With nationalist Shiite cleric Muqtada al-Sadr and his political allies now in the driver’s seat in Iraq’s parliament, U.S. military planners and diplomats are grappling with what the former militia leader’s dramatic rise to power means for U.S. policy — and whether he turns out to be the Iranian puppet many had feared.
The answer will have major repercussions for the Trump administration’s plans throughout the Middle East, and for Mr. Trump’s hopes of wrapping up the military mission in Iraq without ceding the field to political forces hostile to Washington and its allies in the region.
Analysts and former U.S. officials say Mr. al-Sadr, best known for leading his Shiite Mahdi Army in a yearslong resistance to American forces after the 2003 U.S. invasion that ousted Saddam Hussein, should be treated with extreme caution as he seeks to form a coalition government on the heels of a surprisingelection victory last week.
Mr. al-Sadr’s more recent moves — including leading a popular campaign against government corruption and making a surprise trip in July to discuss better relations with Saudi Arabia, the leader of the region’s Sunni bloc of Arab states — complicates the picture.
Mr. al-Sadr’s Sa’eroun alliance captured 54 out of 328 seats in the May 12 parliamentary vote, with the Iranian-backed Fatah alliance coming in second place. The Victory alliance of Iraqi Prime Minister Haider al-Abadi, whose government reached out to Iraq’s minority Sunni and Kurdish populations and worked closely with the U.S. in the defeat of Islamic State, finished a disappointing third, giving Mr. al-Sadr the right to assemble a governing majority.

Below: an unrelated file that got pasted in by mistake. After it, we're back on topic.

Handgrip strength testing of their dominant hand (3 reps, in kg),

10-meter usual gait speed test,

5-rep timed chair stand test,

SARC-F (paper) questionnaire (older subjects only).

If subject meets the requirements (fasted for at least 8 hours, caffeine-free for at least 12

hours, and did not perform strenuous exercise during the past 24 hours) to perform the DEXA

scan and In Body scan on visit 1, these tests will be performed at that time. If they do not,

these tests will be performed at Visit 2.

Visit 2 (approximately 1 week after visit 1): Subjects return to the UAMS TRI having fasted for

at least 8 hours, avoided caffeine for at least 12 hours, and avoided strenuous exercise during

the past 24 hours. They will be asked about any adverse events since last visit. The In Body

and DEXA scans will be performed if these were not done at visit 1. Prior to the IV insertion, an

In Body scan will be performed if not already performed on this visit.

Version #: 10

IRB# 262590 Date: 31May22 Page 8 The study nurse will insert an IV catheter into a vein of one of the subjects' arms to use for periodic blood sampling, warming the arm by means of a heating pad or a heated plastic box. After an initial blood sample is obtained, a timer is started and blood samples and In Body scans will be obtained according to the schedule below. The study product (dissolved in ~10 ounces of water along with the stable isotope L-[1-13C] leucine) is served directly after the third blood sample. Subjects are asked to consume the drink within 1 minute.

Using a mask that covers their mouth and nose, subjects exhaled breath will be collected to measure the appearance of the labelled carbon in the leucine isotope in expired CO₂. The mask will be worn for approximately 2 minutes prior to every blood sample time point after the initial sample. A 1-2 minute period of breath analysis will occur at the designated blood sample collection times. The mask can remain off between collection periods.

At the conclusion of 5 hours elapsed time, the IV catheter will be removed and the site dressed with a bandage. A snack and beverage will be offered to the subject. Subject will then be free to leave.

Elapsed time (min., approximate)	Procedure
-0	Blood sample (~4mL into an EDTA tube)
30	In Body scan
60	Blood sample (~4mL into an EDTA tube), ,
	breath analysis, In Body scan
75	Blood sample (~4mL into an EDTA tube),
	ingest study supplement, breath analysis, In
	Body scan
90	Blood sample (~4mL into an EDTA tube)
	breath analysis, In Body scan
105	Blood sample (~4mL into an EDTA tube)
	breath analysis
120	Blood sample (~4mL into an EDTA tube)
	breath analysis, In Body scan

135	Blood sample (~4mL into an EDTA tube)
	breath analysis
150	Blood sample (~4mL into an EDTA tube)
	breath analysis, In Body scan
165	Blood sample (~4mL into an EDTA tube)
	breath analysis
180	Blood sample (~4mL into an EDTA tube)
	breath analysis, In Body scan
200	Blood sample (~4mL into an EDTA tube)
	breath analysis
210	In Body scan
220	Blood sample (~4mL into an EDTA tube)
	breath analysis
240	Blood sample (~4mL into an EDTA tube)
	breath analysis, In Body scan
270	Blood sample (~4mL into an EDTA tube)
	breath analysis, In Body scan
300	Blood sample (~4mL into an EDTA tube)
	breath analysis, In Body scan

Questions about Mr. al-Sadr’s vow to kick all American troops out of Iraq, the extent of his ties to anti-U.S. hard-liners in neighboring Iran and whether he has truly rejected the violent ideology he spearheaded more than a decade ago swirl around the election winner, as do fears that he, like Mr. al-Abadi, will be unable to keep Iraq from deteriorating into sectarian violence and more bloodshed.
“An important aspect of Sadr’s win was that he positioned himself as a reformer who would elevate Iraq, rejecting both Iran and U.S. dominance. It will be critical to see how that plays out as he tries to put together a coalition to form the next government,” Nancy Lindborg, president of the U.S. Institute of Peace, said in an interview. “Will he fulfill the inclusive cross-sectarian rhetoric of his campaign or fall again into the sectarianism that laid the seeds for ISIS?”
Iran has reacted cautiously to the election results, in part a reflection of the uncertainty over which a governing coalition will emerge. Given the vagaries of the Iraqi system — and the fact that Mr. al-Sadr’s “win” gave his faction control of only 17 percent of the parliament, the policies of the next Baghdad government may take a while to sort out, said Kenneth Pollack, a resident scholar at the American Enterprise Institute.
“Since Sadr only won such a narrow plurality, his ability to determine that coalition — let alone dictate and dominate it — is going to be very limited,” Mr. Pollack wrote in a postelection analysis.
More moderate tone
After years at the helm of the violent anti-American resistance in Iraq, Mr. al-Sadr fled the country for Iran in 2007. Upon his return in 2011, he adopted a much more moderate tone and began recasting himself as a proponent of peace. That approach laid the groundwork for the political rise that resulted in last week’s victory.